Extended Data Fig. 2 Comprehensive mapping of peptide reactivity does not reveal naturally existing peptides to which T1 or T3 cells cross-react.
(a,b) Graphs depicting IFN-γ response of T1 (a) and T3 (b) cells to EBV-LCLs loaded with individual peptides from mimotope libraries containing a total of 161 9-mers for peptide-1 and 201 11-mers for peptide-3, at a concentration of (2 x 10−7 M). Red dot in each graph represents response to wild-type peptide. Substituted amino acid in the original peptide is highlighted in red in the graph heading. IFN-γ concentration range for positive reactions was 500 – 31254 pg/mL (cut-off indicated by horizontal lines, one replicate per condition). (c) Correlation analysis between data for IFN-γ release, and percentage of cells expressing CD137, by T1 (left) and T3 cells (right) following activation by EBV-LCLs loaded with individual peptides from the mimotope libraries. r = Pearson correlation coefficient. (d) Peptide reactivity motifs for T1 and T3 that were queried in the ScanProsite search tool against human proteome databases. X indicates that any amino acid is allowed, while amino acids in square brackets  indicate alternatives that are allowed for that given position in the peptide motifs. (e) Amino acid sequence of the human small integral membrane protein 19 (SMIM19), as listed in the non-curated TrEMBL database. (f) Percentage CD137+ events among T3 CD8+ T cells after 18 h co-culture with target cells loaded with indicated concentrations of either peptide-3 or SMIM19 peptide. Data are shown as mean of three technical replicates from one experiment representative of 2 performed.
Extended Data Fig. 3 T1 and T3 cell activation in response to length variants of cognate peptides and model of structural conformation of TdT peptides in the HLA-A2 peptide-binding groove.
(a,b) IFN-γ production by the T1 (a) and T3 (b) cells after co-culture with target cells loaded with indicated peptides. 9-mer and 11-mer peptides were included that contained amino acids upstream or downstream of the wild type peptide-1 and -3 in the TdT protein sequence. In addition, 8 to 12 amino acid long peptides were included that contained parts or all of peptide-1 and -3. One replicate per condition. (c) Percentage of CD137+ events among T1 and T3 cells after co-culture with EBV-LCLs loaded with indicated concentrations of cognate, or non-cognate, peptide-1 (ALYDKTKRI) or -3 (ALYDKTKRIFL). Reactivity to a 10-mer peptide (ALYDKTKRIF) is also shown. One replicate per condition. Data shown are from one experiment representative of 2 performed. (d) Overlaid structural conformations of peptide-1 and -3 bound to the HLA-A2 molecule shown from top (left) and side view (right). HLA-A2 is shown as cartoon in gray. Peptide-1 (green) and peptide-3 (purple) are shown as stick. Individual amino acids are labeled as a number in the corresponding peptide followed by their symbol. The modeled peptide-1 on HLA-A2 displays a flattened conformation, and amino acids at position (P)4, P5, P7 and P8 are facing up for potential TCR engagement. The model is supported by the mimotope reactivity pattern, as T1 was intolerant to mutations in P4, P5, P7 and P8. Although P3Y is not facing upward for TCR contact, it is likely to stabilize the peptide-MHC interaction and is thus sensitive to mutations. The P4, P5, P7 and P8 as core TCR contact residues are salient features for 9-mer peptides presented by HLA-A2. Peptide-3 displays a bulged conformation, in which P4, P5, P6, P7, P8, P9 residues are facing upwards for TCR contact. P4D and P5K are less important for TCR engagement than for peptide-1, as P4D can be substituted by almost any amino acid and P5K can be substituted by amino acids with long or bulky side chains. P6-P10 are potentially important for TCR contact, and as shown in our cross-reactivity assay, T3 was less tolerant for substitutions of these amino acids.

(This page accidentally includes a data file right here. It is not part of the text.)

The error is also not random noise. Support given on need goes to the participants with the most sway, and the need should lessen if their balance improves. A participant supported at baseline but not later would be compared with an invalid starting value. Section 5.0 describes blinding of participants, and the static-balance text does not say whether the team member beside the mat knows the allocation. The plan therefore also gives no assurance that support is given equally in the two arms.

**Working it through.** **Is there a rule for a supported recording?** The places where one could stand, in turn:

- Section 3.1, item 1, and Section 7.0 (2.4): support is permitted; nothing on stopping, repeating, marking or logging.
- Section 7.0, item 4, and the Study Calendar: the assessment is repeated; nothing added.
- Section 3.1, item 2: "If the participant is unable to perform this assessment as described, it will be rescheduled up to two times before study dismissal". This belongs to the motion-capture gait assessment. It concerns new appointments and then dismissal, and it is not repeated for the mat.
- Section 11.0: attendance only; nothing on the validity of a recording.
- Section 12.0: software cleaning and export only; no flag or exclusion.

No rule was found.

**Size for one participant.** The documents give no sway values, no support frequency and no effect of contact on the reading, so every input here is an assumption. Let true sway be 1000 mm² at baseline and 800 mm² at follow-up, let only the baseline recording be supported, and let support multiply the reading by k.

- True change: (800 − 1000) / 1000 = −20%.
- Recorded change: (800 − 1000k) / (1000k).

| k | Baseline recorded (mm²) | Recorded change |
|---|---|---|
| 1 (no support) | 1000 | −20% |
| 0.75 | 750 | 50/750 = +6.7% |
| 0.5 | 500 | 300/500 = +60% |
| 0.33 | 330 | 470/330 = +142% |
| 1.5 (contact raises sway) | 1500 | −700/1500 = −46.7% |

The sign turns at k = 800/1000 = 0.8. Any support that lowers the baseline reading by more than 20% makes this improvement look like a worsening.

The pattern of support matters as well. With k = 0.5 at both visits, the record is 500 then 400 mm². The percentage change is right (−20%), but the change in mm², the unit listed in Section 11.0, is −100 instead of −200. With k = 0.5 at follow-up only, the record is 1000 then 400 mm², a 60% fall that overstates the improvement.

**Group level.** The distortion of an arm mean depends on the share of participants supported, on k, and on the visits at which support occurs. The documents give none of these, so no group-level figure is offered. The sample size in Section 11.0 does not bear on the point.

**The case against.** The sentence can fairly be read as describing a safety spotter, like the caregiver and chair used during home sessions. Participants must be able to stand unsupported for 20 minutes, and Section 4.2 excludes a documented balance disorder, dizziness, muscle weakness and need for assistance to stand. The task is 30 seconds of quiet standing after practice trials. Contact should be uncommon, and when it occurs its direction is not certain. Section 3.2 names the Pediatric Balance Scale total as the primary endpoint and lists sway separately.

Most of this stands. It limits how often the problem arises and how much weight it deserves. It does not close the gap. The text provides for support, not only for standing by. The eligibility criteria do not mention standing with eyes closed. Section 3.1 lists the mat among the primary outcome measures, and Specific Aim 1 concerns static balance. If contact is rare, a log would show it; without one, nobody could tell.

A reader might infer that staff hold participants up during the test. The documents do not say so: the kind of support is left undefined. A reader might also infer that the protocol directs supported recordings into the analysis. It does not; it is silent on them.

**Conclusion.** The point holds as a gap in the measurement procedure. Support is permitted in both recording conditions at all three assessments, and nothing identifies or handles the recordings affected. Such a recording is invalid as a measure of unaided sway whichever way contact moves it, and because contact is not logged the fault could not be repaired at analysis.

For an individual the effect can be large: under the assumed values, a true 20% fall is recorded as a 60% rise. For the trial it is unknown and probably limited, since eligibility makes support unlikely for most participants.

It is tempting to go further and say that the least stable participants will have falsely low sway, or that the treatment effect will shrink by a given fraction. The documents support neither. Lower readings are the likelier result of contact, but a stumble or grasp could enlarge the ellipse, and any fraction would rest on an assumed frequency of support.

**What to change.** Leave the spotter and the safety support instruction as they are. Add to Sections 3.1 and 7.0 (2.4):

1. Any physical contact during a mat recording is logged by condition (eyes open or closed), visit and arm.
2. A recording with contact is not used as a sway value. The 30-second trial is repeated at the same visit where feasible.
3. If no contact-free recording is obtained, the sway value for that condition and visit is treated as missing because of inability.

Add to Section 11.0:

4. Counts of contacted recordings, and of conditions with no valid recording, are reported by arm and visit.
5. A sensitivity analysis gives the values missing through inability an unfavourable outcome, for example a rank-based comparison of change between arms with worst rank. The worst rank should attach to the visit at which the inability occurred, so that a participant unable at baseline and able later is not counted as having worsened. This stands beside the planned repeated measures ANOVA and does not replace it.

Extended Data Fig. 4 T1 and T3 cells are activated by, and effectively kill, TdTpos HLA-A2pos leukemia cell lines.